Aside from managing the technology of the challenge, this is what I learned from slicing with students:

I get more participation if I build in some flexible class time during which students could choose to participate. 

Students need lots of models.

I enjoy writing informally with my students, where I feel more of an opportunity to celebrate their writing instead of correcting or re-directing them.

I write differently if I intend my students to be my audience than if I intend the public-at-large as my audience. 

I want to be able to teach my students to set up their own blogs in the real world. 

It is essential for me to take the time to comment, comment, comment for my students to remain fueled.

Even students who did not participate (after the practice I forced them into trying) still observed quietly from a distance, the way I did when I first started reading Ruth and Stacey’s Two Writing Teachers blog.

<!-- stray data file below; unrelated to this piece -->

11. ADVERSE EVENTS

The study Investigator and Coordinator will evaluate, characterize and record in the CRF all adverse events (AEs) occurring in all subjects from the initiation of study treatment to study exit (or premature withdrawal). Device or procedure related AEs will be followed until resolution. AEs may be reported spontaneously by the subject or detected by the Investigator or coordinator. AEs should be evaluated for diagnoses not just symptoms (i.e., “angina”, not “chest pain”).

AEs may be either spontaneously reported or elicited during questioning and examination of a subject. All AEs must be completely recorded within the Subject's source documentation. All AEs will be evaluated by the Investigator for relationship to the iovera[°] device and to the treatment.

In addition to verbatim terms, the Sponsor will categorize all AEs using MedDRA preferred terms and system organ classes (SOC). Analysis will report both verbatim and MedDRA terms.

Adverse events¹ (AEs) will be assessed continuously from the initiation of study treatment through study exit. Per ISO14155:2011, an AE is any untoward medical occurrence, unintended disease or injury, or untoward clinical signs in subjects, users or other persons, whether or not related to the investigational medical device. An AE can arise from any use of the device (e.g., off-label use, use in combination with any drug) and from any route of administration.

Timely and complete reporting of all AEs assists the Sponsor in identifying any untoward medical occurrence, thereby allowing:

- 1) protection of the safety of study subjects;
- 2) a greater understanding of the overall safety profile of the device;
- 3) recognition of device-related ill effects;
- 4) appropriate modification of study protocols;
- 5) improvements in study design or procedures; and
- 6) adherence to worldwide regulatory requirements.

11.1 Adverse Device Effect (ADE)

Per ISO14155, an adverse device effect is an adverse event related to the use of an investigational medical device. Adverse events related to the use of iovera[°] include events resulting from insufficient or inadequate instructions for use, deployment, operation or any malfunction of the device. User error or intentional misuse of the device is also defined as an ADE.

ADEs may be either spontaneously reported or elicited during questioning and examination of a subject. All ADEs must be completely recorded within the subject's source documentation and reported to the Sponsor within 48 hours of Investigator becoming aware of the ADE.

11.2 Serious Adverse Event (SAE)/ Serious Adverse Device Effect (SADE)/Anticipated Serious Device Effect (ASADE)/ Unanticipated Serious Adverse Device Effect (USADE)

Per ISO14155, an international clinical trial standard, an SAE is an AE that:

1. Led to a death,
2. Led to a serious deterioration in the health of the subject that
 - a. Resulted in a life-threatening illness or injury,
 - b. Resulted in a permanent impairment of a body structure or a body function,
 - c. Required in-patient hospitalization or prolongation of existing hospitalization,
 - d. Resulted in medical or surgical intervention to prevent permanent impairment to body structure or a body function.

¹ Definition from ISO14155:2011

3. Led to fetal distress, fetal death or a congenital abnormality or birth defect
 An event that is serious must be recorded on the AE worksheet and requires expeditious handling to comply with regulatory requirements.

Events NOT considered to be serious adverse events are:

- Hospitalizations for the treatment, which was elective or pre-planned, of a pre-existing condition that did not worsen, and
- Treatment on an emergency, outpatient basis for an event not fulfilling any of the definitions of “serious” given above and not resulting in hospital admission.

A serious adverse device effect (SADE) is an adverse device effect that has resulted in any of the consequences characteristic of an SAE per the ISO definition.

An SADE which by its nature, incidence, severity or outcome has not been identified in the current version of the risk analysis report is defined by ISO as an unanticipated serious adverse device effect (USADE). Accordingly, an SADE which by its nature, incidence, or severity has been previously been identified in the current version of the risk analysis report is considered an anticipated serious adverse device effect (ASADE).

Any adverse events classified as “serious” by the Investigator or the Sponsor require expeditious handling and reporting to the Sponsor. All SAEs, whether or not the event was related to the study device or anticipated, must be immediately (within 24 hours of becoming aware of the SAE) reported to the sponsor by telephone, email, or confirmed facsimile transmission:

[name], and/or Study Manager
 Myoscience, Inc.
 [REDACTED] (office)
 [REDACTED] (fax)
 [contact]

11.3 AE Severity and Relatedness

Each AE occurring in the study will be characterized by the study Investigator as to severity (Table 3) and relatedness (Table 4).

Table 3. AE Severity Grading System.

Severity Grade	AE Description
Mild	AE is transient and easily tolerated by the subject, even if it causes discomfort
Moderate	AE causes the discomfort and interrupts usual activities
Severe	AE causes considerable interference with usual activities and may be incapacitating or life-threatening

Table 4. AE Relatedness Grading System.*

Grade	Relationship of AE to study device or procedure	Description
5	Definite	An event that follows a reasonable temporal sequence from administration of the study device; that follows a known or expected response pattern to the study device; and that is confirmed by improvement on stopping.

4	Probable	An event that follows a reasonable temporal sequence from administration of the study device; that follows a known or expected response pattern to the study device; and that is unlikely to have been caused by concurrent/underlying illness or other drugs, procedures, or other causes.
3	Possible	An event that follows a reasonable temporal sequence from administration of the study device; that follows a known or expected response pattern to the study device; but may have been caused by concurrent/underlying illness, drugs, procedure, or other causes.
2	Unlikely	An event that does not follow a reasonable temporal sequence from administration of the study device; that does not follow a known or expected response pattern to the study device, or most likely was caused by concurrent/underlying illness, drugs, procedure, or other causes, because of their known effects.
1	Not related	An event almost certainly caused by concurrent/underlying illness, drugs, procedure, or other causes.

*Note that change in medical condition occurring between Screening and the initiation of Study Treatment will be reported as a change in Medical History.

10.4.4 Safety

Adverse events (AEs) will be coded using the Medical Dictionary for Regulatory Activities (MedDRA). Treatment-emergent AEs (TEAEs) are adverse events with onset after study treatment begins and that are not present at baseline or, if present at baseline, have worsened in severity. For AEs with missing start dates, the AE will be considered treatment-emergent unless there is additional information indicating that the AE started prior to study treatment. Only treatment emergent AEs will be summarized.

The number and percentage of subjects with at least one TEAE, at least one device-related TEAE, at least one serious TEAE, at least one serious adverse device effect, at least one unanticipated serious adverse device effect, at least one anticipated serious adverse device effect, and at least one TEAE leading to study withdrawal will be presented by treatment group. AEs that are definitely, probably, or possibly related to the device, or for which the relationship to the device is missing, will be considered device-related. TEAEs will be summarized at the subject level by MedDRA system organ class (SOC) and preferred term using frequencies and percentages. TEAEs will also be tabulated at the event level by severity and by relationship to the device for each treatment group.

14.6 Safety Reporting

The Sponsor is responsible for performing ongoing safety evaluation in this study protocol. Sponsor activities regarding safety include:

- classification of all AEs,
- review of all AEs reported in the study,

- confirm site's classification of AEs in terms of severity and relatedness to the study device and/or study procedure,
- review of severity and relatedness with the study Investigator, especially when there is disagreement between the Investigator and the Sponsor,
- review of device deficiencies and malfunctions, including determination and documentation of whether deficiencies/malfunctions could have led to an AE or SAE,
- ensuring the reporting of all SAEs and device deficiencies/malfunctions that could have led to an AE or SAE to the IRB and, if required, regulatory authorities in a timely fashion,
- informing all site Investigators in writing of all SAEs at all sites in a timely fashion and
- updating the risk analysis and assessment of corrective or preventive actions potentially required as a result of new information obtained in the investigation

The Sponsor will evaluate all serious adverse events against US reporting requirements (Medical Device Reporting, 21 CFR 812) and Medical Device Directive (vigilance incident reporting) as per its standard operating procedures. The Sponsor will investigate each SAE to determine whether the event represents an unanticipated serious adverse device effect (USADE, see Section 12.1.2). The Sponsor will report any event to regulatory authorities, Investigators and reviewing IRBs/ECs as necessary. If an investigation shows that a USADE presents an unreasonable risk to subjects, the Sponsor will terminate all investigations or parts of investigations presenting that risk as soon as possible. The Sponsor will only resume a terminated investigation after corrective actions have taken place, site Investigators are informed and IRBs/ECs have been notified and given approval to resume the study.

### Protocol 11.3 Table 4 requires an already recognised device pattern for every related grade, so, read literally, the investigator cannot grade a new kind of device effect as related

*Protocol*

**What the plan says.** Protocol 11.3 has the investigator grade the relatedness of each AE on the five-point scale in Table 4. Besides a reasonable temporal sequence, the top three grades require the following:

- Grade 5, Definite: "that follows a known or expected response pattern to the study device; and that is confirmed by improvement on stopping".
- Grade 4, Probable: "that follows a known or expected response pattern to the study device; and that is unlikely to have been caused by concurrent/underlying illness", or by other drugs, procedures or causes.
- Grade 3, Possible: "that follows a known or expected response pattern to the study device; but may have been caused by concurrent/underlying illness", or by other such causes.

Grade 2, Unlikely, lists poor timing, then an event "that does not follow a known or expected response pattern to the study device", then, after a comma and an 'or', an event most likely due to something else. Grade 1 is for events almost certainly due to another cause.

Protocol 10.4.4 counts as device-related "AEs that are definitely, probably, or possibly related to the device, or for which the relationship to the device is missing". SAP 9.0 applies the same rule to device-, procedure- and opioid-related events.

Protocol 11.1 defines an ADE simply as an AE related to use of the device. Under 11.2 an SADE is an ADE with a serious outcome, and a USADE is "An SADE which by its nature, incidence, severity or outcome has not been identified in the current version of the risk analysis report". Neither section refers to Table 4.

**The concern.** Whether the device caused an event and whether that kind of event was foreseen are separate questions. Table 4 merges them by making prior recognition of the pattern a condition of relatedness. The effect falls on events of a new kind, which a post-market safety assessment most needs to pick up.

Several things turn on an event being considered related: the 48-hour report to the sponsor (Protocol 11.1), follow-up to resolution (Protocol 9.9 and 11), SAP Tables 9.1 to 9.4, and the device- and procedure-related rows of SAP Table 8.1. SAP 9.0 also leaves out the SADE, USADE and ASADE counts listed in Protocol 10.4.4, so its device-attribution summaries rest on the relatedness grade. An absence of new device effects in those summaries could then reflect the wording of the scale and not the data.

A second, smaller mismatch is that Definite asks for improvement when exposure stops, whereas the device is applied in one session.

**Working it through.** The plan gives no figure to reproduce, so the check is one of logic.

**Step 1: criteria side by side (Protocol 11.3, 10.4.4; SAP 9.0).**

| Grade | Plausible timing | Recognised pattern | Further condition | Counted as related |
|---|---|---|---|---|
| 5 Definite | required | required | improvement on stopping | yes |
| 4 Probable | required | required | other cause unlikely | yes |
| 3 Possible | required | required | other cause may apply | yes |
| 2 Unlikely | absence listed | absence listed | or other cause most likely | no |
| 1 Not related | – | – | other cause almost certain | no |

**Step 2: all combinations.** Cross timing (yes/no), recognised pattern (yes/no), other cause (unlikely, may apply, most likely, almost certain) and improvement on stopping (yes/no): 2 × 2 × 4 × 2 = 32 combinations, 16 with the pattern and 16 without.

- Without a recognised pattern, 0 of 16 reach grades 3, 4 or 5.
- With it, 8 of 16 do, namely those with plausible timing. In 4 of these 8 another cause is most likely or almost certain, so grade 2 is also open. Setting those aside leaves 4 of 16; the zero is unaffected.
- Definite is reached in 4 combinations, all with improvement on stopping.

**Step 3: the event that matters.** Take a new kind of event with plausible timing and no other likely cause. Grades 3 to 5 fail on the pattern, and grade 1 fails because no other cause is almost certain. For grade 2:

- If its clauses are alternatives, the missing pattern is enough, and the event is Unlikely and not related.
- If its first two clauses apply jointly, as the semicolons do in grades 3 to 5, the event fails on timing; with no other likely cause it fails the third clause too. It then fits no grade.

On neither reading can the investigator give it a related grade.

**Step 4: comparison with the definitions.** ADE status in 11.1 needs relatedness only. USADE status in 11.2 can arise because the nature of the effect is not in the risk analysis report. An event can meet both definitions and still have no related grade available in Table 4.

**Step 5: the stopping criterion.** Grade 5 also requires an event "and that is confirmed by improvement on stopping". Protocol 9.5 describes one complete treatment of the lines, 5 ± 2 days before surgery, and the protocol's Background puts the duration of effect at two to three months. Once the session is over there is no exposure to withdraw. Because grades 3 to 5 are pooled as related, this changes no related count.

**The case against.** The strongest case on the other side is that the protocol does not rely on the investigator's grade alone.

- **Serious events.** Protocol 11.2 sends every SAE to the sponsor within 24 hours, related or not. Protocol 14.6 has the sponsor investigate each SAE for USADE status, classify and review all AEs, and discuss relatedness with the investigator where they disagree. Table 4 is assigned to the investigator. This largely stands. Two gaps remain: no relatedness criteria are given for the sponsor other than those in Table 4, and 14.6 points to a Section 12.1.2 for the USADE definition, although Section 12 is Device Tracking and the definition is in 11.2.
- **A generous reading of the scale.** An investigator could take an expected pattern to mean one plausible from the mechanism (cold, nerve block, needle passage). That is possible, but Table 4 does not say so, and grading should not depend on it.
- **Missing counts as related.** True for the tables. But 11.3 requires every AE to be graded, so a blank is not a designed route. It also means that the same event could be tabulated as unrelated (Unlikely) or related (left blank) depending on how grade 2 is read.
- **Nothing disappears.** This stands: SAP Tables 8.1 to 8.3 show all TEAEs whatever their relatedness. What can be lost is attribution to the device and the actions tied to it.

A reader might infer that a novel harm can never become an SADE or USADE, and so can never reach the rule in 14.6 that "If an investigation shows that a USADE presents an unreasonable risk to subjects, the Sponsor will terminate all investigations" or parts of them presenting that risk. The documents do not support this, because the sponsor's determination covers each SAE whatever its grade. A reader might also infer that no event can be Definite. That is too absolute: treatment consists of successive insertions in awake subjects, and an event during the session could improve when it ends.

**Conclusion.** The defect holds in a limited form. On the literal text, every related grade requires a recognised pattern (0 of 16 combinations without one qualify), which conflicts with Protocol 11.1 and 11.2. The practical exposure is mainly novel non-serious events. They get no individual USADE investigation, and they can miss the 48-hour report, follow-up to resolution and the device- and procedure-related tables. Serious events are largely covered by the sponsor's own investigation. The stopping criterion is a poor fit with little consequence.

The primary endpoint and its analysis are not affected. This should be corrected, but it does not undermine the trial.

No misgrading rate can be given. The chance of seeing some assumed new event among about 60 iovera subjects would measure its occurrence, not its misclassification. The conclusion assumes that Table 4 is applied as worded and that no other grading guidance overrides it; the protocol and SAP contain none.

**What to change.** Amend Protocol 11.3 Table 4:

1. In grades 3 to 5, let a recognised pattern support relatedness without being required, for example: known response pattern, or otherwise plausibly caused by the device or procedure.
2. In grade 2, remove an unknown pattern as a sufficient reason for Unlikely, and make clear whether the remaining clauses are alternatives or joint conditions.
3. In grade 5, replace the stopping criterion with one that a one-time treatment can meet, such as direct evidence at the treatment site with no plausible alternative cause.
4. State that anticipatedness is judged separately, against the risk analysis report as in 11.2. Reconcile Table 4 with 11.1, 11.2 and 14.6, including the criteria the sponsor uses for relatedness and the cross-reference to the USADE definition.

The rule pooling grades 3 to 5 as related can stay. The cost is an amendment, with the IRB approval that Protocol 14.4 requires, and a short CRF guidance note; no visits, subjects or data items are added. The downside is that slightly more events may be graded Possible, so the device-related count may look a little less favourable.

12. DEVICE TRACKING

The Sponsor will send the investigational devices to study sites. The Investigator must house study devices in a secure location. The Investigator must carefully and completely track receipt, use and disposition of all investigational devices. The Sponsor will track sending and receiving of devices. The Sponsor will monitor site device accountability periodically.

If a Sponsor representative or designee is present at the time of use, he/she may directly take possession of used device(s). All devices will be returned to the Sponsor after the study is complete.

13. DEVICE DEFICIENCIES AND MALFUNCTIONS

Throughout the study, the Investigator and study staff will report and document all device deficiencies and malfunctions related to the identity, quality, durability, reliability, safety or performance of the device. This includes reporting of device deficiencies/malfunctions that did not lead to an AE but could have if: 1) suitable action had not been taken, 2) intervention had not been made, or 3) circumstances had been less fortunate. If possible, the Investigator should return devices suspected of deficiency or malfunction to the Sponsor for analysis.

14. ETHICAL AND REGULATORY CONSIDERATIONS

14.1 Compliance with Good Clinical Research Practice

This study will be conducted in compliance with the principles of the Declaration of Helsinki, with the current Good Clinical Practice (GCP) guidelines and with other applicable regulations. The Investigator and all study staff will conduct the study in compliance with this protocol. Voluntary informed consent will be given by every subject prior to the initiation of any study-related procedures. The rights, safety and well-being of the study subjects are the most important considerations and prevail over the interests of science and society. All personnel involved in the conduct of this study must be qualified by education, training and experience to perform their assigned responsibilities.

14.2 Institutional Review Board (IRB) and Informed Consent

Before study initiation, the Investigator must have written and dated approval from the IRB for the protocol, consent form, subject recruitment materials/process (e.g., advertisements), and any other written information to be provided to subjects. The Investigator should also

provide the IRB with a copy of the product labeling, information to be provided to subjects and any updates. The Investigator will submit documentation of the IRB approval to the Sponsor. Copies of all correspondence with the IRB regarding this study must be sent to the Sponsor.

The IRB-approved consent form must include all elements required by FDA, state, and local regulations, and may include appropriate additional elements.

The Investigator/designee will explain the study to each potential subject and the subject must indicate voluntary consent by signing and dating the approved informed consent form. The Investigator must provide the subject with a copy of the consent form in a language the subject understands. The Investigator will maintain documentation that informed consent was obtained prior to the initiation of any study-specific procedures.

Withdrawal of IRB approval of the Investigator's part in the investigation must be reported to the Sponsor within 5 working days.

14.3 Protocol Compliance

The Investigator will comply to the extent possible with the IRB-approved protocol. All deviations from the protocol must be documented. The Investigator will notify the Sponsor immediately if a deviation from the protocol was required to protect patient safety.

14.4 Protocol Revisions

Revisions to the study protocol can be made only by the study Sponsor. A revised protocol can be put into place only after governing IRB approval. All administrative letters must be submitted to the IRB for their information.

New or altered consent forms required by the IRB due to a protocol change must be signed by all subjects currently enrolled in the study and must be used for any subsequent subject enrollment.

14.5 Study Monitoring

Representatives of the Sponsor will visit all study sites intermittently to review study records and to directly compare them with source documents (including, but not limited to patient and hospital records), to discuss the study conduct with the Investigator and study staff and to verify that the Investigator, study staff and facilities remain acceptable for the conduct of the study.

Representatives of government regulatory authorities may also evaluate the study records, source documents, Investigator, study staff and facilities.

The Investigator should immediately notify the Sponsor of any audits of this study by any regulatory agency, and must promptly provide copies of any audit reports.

Doing this challenge with my students fueled me as a teacher. 

Reflecting on the Slice of Life Challenge

Slice of Life Challenge was a powerful experience for me this year.  I learned a few new things and confirmed others.  These are just some of the many things I am taking away with me because of the work Ruth and Stacey have done for us:

I like the discipline of writing every day whether I feel like it or not (most days I felt like writing, but often I didn’t feel confident that I could come up with something that was ‘good enough’).  It is invigorating.

I am inspired by the pieces of writing that other people post.

I revise (a lot) as I write.

It is difficult for me to reread my own writing without being overly critical.